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Thousands Gather For March On Washington To Demand Police Reform And Racial Equality

A scene from the original March on Washington, where Rev. Martin Luther King Jr., delivered his iconic "I Have A Dream Speech" in 1963. Demonstrators will again gather in Washington on Friday to call for racial justice and police reform.
A scene from the original March on Washington, where Rev. Martin Luther King Jr., delivered his iconic "I Have A Dream Speech" in 1963. Demonstrators will again gather in Washington on Friday to call for racial justice and police reform.

The "Get Your Knee Off Our Necks" march comes as frustration over police brutality and use of force have sparked national protests following the Memorial Day killing of George Floyd.

Thousands of demonstrators will descend on the nation's capital on Friday to demand an overhaul to the nation's criminal justice system and push for racial equality at the same site Rev. Martin Luther King, Jr. called for those same reforms decades ago in his iconic "I Have A Dream Speech."

Like the 1963 March on Washington, organizers plan to open with a series of speeches at the Lincoln Memorial before attendees march through the streets of the city, this time ending at the Martin Luther King Jr. memorial.

This march – dubbed "Get Your Knee Off Our Necks" — comes at a particularly tense time as frustration over police brutality and use of force have sparked national outrage following the Memorial Day killing of George Floyd by police in Minneapolis.

The event is scheduled to start 11 a.m. ET. Watch here.

The program's headliners will be civil rights activists Al Sharpton and Martin Luther King III.

It will also feature family members of Black Americans who have been killed by police or in other racially-charged incidents, including Floyd, Breonna Taylor, Ahmaud Arbery, Rayshard Brooks and others whose names have become rallying cries during recent national protests demanding their killers be held accountable.

Civil Rights attorney Benjamin Crump, who represents many of the victims' families, said "the problem isn't de-escalation, the problem is racism."

"Certainly as with all these tragedies you want accountability because we can't get justice," Crump said Friday on NPR's Morning Edition.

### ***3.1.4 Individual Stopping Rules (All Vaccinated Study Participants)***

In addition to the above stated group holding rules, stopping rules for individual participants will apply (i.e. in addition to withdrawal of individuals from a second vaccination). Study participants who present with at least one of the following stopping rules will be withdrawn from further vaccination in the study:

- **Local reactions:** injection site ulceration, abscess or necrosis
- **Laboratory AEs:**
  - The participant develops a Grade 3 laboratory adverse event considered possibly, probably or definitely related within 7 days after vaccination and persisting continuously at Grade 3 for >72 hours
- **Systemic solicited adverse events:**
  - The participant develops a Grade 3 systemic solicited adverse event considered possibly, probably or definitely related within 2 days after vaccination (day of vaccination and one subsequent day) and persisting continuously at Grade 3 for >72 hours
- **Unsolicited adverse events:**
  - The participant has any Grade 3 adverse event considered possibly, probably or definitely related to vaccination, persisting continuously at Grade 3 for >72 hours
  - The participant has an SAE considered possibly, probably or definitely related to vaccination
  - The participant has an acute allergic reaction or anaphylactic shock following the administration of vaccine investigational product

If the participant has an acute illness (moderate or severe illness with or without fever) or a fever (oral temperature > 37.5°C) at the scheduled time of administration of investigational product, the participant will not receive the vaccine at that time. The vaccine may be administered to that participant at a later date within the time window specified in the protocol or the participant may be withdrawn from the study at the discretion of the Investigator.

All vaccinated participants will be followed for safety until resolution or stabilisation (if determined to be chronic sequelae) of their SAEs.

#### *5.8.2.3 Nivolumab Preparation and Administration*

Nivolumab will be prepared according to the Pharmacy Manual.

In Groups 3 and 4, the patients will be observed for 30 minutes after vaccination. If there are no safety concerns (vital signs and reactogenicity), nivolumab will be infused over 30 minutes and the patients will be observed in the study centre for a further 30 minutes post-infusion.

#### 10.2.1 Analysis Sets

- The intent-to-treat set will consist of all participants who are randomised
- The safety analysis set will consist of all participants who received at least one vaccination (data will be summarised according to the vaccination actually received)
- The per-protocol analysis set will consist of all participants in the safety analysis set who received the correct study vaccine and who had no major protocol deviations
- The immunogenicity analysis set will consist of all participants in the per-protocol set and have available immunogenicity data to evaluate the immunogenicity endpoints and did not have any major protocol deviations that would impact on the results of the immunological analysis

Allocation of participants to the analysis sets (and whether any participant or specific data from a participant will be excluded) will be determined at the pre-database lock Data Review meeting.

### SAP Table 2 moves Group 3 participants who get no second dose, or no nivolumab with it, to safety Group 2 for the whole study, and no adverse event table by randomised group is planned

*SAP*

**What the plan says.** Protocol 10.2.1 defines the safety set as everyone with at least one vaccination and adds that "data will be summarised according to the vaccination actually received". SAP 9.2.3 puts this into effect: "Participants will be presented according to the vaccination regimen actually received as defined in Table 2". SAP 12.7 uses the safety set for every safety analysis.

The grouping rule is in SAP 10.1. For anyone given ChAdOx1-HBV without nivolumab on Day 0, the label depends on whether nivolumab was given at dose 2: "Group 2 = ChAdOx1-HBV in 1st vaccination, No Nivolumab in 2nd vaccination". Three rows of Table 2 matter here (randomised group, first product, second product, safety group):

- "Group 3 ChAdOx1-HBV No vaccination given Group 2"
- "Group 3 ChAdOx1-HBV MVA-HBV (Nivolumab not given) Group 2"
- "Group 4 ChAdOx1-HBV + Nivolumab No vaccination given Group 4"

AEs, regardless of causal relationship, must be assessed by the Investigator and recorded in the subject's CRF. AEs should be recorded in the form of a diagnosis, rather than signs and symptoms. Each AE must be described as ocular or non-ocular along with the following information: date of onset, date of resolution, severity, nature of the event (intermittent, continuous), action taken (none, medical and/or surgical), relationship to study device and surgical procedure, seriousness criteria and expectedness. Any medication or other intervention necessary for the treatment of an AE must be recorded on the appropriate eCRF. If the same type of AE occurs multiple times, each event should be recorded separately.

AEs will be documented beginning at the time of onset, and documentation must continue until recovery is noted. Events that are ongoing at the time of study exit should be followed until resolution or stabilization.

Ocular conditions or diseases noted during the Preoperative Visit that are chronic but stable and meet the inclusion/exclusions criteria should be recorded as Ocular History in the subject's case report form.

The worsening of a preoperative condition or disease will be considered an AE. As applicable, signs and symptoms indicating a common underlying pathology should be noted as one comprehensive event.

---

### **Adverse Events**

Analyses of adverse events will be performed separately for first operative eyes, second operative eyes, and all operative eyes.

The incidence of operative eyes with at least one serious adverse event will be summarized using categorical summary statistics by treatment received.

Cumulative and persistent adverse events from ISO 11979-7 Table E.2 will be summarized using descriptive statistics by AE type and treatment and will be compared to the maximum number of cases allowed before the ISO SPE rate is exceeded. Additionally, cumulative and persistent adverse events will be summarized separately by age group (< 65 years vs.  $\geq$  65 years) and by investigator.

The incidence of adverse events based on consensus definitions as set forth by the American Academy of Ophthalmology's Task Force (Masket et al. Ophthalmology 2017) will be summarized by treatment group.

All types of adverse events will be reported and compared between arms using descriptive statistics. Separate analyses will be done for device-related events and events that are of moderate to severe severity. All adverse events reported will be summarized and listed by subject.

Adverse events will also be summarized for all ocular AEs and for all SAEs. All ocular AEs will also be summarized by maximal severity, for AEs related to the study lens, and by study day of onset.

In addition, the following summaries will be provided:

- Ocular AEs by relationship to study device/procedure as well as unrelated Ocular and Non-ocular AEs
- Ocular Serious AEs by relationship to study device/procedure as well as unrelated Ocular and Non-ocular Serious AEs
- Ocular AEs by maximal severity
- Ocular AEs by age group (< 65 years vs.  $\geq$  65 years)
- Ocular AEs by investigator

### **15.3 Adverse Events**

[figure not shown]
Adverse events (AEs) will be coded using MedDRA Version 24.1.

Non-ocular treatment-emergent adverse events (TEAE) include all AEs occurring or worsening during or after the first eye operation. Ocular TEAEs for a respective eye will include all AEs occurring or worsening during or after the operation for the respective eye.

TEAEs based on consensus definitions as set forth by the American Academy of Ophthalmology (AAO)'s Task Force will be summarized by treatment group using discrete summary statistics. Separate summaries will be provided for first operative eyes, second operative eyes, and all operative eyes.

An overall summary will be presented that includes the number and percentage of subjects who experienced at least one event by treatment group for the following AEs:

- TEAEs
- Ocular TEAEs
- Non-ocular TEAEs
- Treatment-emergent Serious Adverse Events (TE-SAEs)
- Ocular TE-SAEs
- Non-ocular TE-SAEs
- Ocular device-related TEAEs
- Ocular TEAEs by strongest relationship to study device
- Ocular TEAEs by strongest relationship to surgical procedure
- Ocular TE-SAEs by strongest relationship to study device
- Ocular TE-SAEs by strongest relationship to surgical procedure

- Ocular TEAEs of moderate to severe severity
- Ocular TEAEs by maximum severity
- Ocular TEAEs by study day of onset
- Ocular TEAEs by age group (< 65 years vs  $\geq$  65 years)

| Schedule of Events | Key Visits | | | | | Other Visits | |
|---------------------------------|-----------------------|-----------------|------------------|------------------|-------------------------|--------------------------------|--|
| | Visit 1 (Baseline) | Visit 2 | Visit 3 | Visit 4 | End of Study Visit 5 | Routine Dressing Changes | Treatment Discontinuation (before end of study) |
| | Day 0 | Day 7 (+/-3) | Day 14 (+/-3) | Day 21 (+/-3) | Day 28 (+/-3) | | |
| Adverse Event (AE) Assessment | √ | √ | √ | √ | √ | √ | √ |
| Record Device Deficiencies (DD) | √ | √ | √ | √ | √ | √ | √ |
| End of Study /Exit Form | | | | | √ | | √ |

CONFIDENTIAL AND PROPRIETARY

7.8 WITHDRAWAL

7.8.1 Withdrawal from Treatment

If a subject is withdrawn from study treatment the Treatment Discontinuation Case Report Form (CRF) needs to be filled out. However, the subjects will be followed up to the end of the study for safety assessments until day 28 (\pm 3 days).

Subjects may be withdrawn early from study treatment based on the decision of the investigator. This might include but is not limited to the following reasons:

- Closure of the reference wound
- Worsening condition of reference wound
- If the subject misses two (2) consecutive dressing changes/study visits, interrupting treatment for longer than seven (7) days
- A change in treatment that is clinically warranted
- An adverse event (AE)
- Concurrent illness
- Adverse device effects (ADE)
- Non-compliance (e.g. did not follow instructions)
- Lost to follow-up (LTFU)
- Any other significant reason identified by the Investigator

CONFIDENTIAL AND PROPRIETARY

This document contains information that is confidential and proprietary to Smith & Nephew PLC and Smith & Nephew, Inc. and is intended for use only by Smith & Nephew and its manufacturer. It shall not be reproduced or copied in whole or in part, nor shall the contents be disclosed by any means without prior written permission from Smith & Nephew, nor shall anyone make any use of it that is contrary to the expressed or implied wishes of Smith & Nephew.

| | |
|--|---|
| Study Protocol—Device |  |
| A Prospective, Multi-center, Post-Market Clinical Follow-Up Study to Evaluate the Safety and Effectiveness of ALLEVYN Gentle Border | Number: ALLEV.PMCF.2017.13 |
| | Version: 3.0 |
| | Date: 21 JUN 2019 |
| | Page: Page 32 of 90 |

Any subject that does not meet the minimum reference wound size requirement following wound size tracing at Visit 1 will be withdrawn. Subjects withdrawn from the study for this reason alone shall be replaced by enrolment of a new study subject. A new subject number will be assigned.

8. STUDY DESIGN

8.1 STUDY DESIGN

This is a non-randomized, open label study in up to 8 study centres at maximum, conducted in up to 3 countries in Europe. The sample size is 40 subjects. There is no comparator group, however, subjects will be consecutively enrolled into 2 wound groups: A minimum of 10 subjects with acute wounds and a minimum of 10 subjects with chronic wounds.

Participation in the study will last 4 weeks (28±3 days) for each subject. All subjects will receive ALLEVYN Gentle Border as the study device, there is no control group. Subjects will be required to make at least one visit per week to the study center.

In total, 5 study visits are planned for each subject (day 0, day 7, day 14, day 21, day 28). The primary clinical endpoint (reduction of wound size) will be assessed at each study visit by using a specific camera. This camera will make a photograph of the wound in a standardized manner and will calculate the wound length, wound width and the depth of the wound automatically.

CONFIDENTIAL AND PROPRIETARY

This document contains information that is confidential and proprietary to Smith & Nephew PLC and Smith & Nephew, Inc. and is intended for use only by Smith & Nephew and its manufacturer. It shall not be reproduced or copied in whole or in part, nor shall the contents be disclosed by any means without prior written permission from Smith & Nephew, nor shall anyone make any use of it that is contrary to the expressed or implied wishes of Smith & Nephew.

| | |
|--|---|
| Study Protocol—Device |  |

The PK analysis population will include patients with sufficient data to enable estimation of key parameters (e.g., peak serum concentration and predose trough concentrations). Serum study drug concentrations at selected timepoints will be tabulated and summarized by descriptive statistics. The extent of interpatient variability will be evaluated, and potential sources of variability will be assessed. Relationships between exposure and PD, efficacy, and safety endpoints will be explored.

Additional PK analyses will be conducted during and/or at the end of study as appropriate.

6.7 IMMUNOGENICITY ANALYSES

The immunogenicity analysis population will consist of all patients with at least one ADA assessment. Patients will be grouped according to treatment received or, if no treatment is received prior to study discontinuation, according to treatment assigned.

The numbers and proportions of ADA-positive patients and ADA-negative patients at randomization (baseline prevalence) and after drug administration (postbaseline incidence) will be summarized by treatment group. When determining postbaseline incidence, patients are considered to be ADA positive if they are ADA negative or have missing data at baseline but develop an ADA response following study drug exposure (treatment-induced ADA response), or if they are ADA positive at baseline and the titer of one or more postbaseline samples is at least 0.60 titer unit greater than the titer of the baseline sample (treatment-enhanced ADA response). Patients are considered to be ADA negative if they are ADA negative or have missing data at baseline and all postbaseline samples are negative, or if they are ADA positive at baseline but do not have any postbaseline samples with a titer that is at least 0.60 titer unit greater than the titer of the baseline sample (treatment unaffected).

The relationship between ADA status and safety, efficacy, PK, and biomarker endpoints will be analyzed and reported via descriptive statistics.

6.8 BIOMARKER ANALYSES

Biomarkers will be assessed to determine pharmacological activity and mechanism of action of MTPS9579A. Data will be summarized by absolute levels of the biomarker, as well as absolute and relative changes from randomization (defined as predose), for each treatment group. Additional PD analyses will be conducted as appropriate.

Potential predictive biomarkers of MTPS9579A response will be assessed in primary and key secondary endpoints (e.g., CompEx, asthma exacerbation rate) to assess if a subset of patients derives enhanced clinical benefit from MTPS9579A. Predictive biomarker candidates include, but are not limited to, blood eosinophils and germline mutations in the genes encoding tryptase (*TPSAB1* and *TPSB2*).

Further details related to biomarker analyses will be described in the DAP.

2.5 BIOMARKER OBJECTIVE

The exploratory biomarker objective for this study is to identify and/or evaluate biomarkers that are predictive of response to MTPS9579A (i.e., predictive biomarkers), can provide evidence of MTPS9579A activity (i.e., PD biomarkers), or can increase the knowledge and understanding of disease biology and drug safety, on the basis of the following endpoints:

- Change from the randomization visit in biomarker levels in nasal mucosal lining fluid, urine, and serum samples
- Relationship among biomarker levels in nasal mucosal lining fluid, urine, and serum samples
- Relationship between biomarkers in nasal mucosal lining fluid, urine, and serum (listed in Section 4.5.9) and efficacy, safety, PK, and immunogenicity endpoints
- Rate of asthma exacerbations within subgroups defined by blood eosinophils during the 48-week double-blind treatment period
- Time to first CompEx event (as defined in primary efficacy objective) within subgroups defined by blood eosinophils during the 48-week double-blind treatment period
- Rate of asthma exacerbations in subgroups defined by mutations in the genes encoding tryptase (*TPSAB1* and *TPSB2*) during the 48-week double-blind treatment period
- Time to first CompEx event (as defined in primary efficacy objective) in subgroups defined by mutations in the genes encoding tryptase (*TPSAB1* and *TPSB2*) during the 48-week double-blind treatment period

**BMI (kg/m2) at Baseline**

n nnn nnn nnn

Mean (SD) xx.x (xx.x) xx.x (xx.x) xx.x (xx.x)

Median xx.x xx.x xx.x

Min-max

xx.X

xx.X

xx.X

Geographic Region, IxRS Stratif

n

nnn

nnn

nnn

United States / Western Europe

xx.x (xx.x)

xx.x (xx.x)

"Justice would be George Floyd being able to take another breath today. Justice would be Breonna Taylor still being here. Justice would be Ahmaud Arbery still being here. So the only thing we can hope for right now is accountability."

Racial justice and police reform is a hot-button political issue as election day draws near.

On Thursday as Donald Trump accepted the Republican Party's nomination for president, he underscored his self-proclaimed moniker as the "law and order president," while accusing Democratic challenger Joe Biden as someone who repeatedly tears down America. Meanwhile, hundreds of demonstrators gathered just outside on the White House's South Lawn to decry racism and demand police accountability.

The march also comes on the heels of the shooting of Jacob Blake by police in Kenosha, Wis., on Sunday. Blake, a Black man, was shot seven times in the back at close range. He is now paralyzed from the waist down, according to his family's lawyers.

That shooting was captured on video and went viral on social media, sparking days of demonstrations that turned deadly this week.

A 17-year-old from Illinois allegedly opened fired on protesters in Kenosha, killing two and injuring a third. The shooter, a white male, reportedly has ties to a militia and is a staunch supporter of law enforcement.

He is facing six criminal charges, including first-degree intentional homicide, in connection to the shooting.

The ongoing coronavirus pandemic also looms over the event.

Due to a requirement imposed by Washington, D.C., Mayor Muriel Bowser that visitors to the district from high-risk states self-quarantine for 14 days, turnout for the march is expected to be lighter than organizers had originally anticipated.

Event organizers had planned for 100,000 attendees, but a permit issued by the National Park Service indicates about half that are expected, according to The Washington Post.
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